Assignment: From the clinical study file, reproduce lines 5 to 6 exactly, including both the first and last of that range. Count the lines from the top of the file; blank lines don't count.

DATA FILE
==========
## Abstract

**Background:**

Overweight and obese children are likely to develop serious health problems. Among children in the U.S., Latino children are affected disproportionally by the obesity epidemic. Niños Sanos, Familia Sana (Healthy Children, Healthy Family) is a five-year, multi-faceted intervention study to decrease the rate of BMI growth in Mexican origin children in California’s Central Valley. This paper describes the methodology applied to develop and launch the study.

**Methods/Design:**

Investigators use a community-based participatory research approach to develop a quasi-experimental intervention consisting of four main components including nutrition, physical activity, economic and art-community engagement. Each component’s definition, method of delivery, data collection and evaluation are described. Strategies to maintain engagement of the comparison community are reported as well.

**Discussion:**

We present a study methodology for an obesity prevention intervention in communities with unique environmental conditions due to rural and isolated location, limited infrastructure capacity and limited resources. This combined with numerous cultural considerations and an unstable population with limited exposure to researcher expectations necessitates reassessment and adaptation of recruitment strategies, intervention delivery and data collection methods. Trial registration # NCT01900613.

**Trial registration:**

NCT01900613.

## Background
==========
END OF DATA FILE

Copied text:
Investigators use a community-based participatory research approach to develop a quasi-experimental intervention consisting of four main components including nutrition, physical activity, economic and art-community engagement. Each component’s definition, method of delivery, data collection and evaluation are described. Strategies to maintain engagement of the comparison community are reported as well.

**Discussion:**